My second day on Easter island I headed up and around the Rano Kau volcano to visit the clifftop village of Orongo, the site of the Birdman Ritual on the Southwestern edge of the crater. Sometime between the 18th and 19th centuries and after all the Moai had been toppled Orongo became the center of a Birdman cult (Tangata Manu). Once a year prestigious islanders came here and entered one or two men (hopu) of lesser status into a race to scale down the very dangerous southwestern edge of the volcano, swim out and retrieve a manutara (sooty tern) egg back from the nearby islet of Motu Nui. The entrant who got the egg back up the side of the volcano undamaged would ensure the dignitary they were risking their lives for would become an important member of the island for the following year.
Orongo has numerous petroglyphs, mainly of Tangata Manu which look to have been carved to commemorate races and winners of past events. This cult, which was the islands religion ever since the Moai era was to be short lived, in the 1860’s a vast number of the islanders died of disease or were taken as slaves, supposedly by Peruvian slave traders. The remaining survivors were converted to Christianity by missionaries and Orongo fell into disuse. In 1868, the crew of HMS Topaze removed the huge basalt moai known as Hoa Hakananai’a from Orongo. It is now housed in the British Museum.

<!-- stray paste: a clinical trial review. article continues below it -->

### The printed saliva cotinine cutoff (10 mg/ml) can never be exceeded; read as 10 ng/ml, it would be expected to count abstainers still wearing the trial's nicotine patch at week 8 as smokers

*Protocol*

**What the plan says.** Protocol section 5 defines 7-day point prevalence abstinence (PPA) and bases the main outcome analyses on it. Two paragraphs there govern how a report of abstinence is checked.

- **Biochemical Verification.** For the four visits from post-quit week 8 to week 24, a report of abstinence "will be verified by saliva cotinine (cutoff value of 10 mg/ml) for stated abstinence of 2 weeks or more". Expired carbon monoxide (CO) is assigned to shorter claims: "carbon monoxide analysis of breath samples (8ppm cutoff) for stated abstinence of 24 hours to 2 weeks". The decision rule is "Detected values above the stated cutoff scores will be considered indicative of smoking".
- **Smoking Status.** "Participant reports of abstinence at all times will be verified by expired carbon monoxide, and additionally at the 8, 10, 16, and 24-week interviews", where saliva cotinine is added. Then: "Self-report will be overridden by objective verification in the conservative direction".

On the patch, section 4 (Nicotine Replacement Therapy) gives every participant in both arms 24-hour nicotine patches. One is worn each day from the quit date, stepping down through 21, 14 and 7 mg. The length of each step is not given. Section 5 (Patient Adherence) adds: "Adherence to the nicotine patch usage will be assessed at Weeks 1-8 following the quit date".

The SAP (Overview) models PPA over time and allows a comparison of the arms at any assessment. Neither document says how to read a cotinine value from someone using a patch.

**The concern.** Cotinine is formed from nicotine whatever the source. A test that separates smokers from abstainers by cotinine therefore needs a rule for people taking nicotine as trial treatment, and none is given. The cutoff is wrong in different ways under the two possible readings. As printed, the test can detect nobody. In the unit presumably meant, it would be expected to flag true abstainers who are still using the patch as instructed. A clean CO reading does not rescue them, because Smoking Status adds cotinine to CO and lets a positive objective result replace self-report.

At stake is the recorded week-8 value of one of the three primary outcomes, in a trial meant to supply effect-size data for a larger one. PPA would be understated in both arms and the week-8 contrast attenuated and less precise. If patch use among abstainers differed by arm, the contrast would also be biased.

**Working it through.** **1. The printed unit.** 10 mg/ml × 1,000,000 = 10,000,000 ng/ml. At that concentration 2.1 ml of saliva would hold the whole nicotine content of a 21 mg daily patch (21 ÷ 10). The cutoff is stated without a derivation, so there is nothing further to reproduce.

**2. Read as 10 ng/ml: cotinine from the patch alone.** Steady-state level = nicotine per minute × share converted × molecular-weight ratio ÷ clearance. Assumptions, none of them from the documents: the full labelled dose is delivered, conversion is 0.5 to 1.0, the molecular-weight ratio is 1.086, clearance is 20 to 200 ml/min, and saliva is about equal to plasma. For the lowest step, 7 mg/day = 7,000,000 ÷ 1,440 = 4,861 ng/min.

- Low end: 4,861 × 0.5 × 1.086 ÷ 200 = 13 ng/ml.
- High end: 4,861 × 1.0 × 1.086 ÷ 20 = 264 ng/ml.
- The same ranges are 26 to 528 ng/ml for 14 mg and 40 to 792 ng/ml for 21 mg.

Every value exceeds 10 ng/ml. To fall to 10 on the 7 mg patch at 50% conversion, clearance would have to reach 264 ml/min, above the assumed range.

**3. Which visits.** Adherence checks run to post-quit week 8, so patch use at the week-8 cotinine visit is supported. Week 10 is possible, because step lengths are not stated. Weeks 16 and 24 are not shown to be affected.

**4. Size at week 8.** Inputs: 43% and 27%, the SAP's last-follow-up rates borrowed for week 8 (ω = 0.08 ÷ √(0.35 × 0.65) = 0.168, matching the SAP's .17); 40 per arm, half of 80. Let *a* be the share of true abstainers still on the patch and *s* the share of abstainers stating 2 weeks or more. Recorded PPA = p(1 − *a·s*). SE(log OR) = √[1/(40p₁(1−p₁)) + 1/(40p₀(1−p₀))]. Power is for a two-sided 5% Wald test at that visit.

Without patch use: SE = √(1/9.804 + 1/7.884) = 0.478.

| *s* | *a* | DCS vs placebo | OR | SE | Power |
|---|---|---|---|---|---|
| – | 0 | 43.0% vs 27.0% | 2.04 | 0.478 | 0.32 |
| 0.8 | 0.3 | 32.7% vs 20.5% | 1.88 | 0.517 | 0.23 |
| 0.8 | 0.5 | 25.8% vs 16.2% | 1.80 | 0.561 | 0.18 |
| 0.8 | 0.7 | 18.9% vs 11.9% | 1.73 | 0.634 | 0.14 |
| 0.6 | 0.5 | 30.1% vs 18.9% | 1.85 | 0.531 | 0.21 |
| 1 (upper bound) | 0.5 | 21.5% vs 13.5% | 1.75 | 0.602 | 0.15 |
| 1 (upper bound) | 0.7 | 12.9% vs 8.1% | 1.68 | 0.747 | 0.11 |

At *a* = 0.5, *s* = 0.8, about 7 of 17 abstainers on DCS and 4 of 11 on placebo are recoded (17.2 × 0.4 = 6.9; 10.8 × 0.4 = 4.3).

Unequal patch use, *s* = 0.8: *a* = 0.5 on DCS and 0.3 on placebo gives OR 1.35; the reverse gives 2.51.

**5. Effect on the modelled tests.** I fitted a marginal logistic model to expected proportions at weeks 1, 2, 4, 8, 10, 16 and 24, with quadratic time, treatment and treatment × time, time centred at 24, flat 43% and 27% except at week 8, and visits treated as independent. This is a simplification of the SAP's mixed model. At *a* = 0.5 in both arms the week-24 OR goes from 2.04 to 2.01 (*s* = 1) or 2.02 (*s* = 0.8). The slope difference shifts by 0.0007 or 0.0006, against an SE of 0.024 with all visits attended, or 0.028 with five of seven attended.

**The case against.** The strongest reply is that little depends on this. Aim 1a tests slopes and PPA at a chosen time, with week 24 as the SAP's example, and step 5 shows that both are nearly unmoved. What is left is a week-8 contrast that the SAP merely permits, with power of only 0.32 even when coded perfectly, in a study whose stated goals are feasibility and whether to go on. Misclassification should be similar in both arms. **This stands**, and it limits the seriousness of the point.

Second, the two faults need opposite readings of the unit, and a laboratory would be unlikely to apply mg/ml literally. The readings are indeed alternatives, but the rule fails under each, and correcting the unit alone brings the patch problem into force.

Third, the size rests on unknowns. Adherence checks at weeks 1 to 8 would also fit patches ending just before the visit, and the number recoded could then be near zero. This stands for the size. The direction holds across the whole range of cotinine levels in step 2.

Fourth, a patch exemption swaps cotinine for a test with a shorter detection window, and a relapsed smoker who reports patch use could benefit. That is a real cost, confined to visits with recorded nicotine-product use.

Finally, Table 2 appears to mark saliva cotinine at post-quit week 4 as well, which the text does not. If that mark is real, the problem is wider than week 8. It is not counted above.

After spending the morning in Orongo I moved onto Ahu Akivi after lunch. This is the only Ahu on the island that faces out towards the ocean. It was constructed sometime in the 16th century and is also known as a celestial observatory. The seven Moai are all equal in size and shape and face exactly towards sunset during the spring equinox and face away from the sunrise during the autumn equinox. This is the only site on the Island that aligns with anything celestial or faces out to sea, all other Ahu faced their respective villages as a protective mana. I planned to spend more time here later in the week but as we’ll find out later, weather had foiled my plans.
After visiting the museum in Hanga Roa and other points of interest in town I headed back over to Ahu Tahai again for the sunset, once again it did not disappoint. Here’s a couple from Ahu Ko Te Riku, if you look closely just to the right in the first shot you can see a photographer standing close to the statue, gives you an idea of its size which 16ft tall without the Pukao (hat).
Thanks for reading, please feel free to like and share, next part coming soon, thank you!